Land values went from $14 to $15 a sf up to $45 a sf over a three-year time frame, he said. “You’ve really seen substantial appreciation of value on a square foot basis,” he said. “That’s the price today, but as more development occurs, those prices could easily go up to $60 to $90 a square foot.”

Stapleton residents who work downtown report the highest drive-alone numbers of all commuters coming into downtown Denver, according to the Downtown Denver Partnership. The partnership, which tracks commuter behavior for downtown employees, is eager to see how commuting habits for Stapleton residents will change once the station opens, said Aylene McCallum, director of downtown environment with the Downtown Denver Partnership.

Demand

With office demand surging across the metro area, most new Class A product will move fast, regardless of its location. But when considering the light-rail bump, it’s interesting to look at older product situated along the lines as well.

Late in 2015, Baukol was involved in the sale of CoBank and Triad, both located along the SES lines. “CoBank is a Class A core brand-new building,” he said. “I’m going to get attention on that whether it’s on light rail or not, but light-rail access definitely helps.”

Triad at the Orchard station was built in 1972. But despite being 44 years old, the asset has seen rents and demand exceed that of its competitive set, which might be 10 or 15 years newer, largely because of its immediate proximity to light rail.

Baukol also sold Triad in 2012. At that time, he said there was good interest, but its light-rail proximity was merely a bullet point in the sale. “When we sold it in late 2015, it was the focus of the sale, the focus of the marketing and the focus of investors. No question,” he said.

The sales difference for the same asset over a three-year period – $21.3 million – can’t be attributed solely to it being near light rail. The interior was updated and the market was better in 2015 than it was in 2012, he said. And, it’s worth noting that the Orchard station was built before 2012, but the ridership wasn’t there yet.

“It’s interesting to see over a three-year time period you had the same asset and a vastly different approach,” Baukol said. “I think that ties in with the growth around the hub at Union Station and the multiplying residential population that live near or directly on light rail.”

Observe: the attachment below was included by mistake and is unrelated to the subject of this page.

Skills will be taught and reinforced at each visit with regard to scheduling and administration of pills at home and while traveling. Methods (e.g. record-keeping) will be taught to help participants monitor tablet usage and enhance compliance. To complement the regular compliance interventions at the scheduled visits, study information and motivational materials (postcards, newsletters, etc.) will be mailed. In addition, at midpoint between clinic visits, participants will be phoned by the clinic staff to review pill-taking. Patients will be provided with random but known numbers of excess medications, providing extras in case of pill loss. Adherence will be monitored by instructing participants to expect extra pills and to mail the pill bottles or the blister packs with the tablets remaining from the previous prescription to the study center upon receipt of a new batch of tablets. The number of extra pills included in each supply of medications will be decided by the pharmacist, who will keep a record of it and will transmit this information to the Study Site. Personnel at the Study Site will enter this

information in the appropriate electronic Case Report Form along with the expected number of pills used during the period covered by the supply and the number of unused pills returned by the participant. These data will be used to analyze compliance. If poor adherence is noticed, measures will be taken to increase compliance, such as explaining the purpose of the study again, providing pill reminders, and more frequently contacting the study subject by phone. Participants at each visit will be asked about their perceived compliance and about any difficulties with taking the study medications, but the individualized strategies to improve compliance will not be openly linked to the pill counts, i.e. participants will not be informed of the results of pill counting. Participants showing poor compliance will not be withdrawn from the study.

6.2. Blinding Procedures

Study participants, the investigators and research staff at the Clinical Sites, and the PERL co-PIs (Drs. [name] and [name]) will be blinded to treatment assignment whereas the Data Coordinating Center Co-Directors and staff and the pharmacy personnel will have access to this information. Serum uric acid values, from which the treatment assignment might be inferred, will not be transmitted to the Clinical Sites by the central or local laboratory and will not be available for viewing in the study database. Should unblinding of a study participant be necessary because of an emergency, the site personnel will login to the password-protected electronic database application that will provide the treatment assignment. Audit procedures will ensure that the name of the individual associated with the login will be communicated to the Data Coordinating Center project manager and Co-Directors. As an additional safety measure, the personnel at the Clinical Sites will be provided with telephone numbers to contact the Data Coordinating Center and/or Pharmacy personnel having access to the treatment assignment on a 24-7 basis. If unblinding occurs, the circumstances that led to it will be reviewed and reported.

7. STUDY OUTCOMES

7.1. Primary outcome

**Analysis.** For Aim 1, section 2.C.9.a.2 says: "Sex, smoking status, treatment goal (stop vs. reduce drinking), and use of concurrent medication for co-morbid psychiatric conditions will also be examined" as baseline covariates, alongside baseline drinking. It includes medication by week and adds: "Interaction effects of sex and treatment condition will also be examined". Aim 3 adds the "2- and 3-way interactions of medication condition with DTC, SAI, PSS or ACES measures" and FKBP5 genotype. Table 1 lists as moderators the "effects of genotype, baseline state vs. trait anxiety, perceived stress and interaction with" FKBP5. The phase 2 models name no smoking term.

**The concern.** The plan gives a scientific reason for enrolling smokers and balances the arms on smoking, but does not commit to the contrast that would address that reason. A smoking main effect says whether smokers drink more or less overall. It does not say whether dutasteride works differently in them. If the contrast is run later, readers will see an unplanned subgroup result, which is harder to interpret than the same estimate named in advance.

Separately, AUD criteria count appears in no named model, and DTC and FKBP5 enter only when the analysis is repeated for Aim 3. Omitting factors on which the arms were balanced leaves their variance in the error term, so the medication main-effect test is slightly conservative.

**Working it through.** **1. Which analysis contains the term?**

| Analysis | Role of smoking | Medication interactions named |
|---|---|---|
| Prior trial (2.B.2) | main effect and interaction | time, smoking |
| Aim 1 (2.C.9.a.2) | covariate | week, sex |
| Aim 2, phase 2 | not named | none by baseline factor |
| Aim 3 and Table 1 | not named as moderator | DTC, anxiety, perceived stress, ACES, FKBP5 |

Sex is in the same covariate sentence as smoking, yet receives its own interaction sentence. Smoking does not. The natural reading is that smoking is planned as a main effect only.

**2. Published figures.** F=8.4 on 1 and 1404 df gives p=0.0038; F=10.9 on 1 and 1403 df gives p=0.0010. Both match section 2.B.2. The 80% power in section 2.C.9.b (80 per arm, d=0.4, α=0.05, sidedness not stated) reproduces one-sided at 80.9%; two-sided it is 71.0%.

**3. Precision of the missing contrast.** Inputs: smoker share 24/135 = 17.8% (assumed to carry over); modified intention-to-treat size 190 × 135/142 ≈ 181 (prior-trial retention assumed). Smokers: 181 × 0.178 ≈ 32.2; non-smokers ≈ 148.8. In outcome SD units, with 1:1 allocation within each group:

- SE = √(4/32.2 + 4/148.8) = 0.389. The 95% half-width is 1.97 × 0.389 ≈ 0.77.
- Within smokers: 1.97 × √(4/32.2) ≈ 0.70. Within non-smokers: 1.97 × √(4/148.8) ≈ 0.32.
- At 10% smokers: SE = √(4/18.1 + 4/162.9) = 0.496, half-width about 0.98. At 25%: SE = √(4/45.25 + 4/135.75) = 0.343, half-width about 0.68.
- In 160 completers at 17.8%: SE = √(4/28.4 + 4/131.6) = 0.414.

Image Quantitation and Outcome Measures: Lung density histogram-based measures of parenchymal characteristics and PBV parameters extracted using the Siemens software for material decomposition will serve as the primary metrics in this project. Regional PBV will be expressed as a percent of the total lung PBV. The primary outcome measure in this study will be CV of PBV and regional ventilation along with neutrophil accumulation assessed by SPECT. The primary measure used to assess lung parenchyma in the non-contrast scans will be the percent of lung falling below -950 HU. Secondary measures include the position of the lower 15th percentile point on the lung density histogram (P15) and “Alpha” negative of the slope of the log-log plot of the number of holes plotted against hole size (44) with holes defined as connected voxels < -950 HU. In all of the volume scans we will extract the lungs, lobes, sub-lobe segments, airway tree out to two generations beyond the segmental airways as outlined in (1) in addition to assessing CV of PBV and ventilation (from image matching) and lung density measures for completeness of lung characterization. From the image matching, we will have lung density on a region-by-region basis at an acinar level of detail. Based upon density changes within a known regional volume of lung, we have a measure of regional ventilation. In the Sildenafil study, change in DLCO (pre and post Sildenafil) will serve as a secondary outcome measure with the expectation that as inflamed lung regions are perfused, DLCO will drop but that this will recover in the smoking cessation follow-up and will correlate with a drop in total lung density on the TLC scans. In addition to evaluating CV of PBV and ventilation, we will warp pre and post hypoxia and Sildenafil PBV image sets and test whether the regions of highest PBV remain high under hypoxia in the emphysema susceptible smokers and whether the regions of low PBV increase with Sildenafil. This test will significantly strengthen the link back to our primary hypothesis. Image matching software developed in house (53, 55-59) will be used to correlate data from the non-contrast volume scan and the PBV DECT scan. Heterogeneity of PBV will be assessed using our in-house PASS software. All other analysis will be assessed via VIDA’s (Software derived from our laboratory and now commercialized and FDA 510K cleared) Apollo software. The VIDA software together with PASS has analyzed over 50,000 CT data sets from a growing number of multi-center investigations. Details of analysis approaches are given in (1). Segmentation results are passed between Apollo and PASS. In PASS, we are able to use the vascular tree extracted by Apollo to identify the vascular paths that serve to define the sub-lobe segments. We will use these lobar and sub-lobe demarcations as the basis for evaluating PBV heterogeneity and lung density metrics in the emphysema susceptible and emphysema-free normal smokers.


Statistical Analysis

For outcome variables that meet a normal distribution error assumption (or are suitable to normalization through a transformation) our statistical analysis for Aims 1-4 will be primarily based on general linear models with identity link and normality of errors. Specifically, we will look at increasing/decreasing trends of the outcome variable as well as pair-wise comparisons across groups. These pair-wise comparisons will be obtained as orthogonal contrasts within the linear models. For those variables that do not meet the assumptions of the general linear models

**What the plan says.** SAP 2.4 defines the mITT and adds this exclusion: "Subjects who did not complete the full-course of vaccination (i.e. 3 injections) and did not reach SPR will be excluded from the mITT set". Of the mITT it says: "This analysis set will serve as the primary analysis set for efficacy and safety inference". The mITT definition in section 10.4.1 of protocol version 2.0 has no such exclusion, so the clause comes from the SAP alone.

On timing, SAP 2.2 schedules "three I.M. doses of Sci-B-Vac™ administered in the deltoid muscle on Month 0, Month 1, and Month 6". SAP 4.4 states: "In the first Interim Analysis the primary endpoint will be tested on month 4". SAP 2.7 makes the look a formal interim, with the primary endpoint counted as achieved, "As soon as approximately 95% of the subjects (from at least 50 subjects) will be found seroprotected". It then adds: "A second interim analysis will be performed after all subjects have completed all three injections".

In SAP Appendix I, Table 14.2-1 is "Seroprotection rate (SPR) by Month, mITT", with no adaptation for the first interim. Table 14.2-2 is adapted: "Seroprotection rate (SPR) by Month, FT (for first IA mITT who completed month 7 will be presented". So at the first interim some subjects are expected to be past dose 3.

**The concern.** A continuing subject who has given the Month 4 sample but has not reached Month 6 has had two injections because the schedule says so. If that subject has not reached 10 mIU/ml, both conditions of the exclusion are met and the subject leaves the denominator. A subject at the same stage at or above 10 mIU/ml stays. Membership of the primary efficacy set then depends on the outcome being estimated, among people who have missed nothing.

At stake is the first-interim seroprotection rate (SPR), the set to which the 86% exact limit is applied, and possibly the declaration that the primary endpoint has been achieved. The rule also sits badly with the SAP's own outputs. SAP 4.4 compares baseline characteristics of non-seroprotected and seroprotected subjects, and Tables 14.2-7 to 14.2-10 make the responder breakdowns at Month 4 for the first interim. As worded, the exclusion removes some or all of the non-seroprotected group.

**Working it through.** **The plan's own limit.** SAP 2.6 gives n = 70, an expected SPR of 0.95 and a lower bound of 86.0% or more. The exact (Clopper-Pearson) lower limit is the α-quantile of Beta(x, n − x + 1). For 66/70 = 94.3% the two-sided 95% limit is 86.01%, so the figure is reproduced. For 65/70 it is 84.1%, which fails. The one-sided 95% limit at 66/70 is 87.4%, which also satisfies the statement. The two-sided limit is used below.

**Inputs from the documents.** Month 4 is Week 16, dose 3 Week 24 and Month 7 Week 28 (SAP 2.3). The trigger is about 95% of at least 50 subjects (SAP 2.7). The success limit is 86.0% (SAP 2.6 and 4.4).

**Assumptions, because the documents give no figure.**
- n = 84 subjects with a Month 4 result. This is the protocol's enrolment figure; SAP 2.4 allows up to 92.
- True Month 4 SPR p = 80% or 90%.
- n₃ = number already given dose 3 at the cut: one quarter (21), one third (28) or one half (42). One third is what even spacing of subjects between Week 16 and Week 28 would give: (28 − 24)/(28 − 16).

Ridership

Light-rail boardings for a 12-month period ending December 2015 were 25.5 million, according to RTD. For the 12-months prior, the number was slightly higher – 26.3 million. While downtown Denver enjoys a wide commuter base, much of the suburbs continue to see mainly drive-alone commuters.

According to the Colorado census, 69 percent of all commuters who live within the metro Denver area drive alone to work and only 7 percent use public transportation. But, for people who work in the downtown area, 40.6 percent use transit and only 30 percent drive alone, according to the Downtown Denver Partnership research.

“People who work in downtown Denver get to work differently than the community as a whole, because we have a multitude of transportation options and lots of sticks and carrots,” said McCallum.

Meanwhile, for many SES commuters, the number of light-rail riders is still relatively low, even when properties are adjacent to transit. “I would not say as a default the ridership is very high,” said Jeremiah J. Simpson, parking consultant for Walker Parking Consultants. “We’ve seen a 5 or 6 percent mobile split reduction.”

One of the main reasons for this is because most suburban offices still offer free and plentiful parking. The biggest determining factor for transit use is an economic one, he said. So where cost of parking is higher – as it is downtown – there, generally, is a higher percentage of transit users, he said.

Read more about transit’s impact on office properties in the Q1 issue of Office Properties Quarterly in CREJ’s March 16 issue.